Australia has one of the best health systems in the world, but it is under threat. The ongoing and systemic underinvestment into primary healthcare – the whole of primary healthcare – will jeopardise the gold standard health system we value so dearly.
Primary healthcare is made up of various disciplines – medicine, nursing, dentistry, pharmacy and allied health. The latter, is a significant part of our health system and for many Australians, the most important part of their healthcare. Allied Health is made up of professionals like physiotherapists, occupational therapists, podiatrists and many others, and together they are a 200,000 strong workforce in Australia.
Yet, over the years, while other parts of our health system have been rightfully nurtured and supported by various governments, allied health has been ignored and suffers from chronic underinvestment and lack of recognition of its value.
This year, the Australian Physiotherapy Association released an independent report by the Nous Group about the economic value of physiotherapy. It showed that physiotherapy interventions were effective and cost-efficient, producing substantial net benefits to both patients and the gamut of funders that finance physiotherapy services. Yet, the appetite to capitalise on this opportunity seems to be lacking.
Last week, the government announced the write-off of HECS debts for nurses and general practitioners who are willing to work in rural and remote areas. A great move by policy makers to incentivise the re-distribution of nurses and GPs to areas that have always struggled to receive good healthcare. But this workforce distribution problem exists in allied health too. In remote communities, where the burden of chronic disease is much higher than in urban areas, professionals like physiotherapists should play a vital role in prevention, the management of disease and improvement in quality of life.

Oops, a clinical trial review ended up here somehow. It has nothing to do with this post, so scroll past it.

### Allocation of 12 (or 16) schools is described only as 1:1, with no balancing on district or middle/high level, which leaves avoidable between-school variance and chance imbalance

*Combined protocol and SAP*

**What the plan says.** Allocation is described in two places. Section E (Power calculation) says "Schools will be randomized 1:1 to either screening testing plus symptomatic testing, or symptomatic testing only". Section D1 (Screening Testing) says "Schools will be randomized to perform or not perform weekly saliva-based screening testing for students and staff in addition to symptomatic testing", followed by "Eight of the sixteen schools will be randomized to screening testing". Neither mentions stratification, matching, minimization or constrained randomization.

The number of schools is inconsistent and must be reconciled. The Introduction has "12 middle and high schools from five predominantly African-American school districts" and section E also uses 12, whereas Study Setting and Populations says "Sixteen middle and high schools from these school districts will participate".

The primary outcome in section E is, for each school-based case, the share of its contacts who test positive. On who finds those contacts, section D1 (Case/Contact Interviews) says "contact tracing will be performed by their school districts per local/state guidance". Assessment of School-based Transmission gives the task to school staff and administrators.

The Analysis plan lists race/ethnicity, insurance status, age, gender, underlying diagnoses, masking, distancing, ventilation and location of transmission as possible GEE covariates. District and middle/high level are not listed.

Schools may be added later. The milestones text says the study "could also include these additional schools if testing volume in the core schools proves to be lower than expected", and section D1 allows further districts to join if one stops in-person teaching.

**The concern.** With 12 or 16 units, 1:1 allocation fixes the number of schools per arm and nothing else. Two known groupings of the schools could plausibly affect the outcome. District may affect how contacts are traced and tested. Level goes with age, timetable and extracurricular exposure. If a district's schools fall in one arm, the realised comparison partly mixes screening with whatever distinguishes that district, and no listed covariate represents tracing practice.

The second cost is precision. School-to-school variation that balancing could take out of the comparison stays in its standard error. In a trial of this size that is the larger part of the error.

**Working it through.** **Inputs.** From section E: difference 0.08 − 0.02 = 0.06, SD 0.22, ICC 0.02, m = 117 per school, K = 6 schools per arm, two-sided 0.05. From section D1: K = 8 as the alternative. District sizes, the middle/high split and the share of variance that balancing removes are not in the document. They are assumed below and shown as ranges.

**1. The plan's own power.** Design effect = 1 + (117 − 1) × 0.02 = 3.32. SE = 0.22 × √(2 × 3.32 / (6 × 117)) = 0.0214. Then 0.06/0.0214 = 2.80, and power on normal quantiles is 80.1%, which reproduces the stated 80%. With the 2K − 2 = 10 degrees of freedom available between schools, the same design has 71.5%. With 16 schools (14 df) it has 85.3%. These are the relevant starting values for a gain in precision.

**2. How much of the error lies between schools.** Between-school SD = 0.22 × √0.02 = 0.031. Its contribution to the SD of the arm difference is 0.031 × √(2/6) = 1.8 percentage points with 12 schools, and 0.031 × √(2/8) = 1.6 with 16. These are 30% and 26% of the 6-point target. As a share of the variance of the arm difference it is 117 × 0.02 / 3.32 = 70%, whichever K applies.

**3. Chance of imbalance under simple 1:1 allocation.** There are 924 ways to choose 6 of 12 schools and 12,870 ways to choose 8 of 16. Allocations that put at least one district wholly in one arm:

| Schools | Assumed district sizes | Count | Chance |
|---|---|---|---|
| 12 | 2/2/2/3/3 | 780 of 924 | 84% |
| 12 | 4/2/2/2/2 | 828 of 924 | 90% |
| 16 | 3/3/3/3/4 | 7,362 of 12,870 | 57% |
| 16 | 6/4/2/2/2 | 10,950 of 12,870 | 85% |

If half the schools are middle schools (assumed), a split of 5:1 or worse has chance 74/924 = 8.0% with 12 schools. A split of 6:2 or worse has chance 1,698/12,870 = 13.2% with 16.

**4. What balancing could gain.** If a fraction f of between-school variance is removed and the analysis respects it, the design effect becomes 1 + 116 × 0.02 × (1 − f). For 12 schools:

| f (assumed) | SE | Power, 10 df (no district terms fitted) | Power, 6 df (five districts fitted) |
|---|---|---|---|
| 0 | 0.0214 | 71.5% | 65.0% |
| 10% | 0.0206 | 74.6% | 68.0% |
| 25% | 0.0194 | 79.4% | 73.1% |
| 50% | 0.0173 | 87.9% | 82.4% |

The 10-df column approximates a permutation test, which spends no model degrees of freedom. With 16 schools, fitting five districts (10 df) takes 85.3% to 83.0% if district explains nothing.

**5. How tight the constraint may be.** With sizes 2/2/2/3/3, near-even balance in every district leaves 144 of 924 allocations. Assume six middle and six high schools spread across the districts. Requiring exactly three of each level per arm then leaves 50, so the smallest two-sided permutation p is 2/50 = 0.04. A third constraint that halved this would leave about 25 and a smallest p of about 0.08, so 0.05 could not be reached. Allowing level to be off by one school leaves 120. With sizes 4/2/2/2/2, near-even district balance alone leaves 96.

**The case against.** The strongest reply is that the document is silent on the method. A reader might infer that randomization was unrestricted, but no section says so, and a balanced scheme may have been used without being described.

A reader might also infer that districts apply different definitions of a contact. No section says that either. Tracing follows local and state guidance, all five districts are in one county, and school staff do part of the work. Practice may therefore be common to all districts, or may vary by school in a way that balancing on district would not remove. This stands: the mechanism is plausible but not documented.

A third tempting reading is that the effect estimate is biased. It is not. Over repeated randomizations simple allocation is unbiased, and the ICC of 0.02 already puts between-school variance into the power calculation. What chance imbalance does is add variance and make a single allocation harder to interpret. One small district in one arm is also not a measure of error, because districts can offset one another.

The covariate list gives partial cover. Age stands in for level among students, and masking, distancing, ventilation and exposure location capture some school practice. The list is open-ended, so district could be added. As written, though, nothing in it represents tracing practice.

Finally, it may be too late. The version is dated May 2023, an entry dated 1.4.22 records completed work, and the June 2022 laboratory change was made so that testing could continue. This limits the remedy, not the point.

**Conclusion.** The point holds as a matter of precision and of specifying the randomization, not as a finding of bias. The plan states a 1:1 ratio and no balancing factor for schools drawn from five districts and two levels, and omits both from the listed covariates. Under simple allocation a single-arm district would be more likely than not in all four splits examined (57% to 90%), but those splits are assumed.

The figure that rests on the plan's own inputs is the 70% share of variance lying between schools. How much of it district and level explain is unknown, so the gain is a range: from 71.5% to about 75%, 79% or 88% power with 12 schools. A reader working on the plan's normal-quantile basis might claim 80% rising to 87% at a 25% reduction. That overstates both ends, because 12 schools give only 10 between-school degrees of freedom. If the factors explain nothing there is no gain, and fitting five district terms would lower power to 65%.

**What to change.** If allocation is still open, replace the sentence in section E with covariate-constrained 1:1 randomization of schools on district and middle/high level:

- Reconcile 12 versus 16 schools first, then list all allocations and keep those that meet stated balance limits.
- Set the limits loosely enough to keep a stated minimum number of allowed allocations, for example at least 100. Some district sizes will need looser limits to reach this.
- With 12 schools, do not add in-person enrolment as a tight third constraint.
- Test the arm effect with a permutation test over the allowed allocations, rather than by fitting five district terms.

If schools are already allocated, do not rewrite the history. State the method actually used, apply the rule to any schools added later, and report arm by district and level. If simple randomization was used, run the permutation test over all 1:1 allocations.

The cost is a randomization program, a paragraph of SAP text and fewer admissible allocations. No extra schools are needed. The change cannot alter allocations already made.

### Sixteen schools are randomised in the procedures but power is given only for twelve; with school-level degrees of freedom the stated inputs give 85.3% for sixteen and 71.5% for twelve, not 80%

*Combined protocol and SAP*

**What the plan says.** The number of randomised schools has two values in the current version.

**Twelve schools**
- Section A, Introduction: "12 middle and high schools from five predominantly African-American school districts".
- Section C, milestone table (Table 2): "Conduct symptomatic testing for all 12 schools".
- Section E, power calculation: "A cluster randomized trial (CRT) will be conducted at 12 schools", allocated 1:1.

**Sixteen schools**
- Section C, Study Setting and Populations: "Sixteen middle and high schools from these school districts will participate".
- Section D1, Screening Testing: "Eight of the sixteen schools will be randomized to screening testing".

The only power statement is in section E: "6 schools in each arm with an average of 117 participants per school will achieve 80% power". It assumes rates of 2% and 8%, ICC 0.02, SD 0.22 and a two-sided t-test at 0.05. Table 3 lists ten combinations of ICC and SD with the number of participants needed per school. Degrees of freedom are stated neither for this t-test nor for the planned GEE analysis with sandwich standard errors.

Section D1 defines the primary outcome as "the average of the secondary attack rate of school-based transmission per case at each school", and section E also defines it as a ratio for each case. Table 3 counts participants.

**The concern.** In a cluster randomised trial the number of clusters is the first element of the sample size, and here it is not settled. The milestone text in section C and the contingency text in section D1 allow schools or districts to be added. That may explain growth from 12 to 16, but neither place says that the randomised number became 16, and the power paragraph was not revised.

As our country opens up post-COVID, we see resources and support being provided to GPs and pharmacists to protect their workforces through subsidised Personal Protective Equipment (PPE). We applaud this, while asking ourselves why the allied health workforce, and our patients, aren’t worth protecting. There are many other examples of health policies and programs that have led us to such reflections.
With scientists predicting more pandemics in the future, coupled with an escalation of natural disasters in coming years, we have an opportunity and obligation to reinforce our health system through the provision of effective healthcare and efficient use of government funds. The nurturing of our allied health sector is a long-overdue necessity.
National President, Australian Physiotherapy Association
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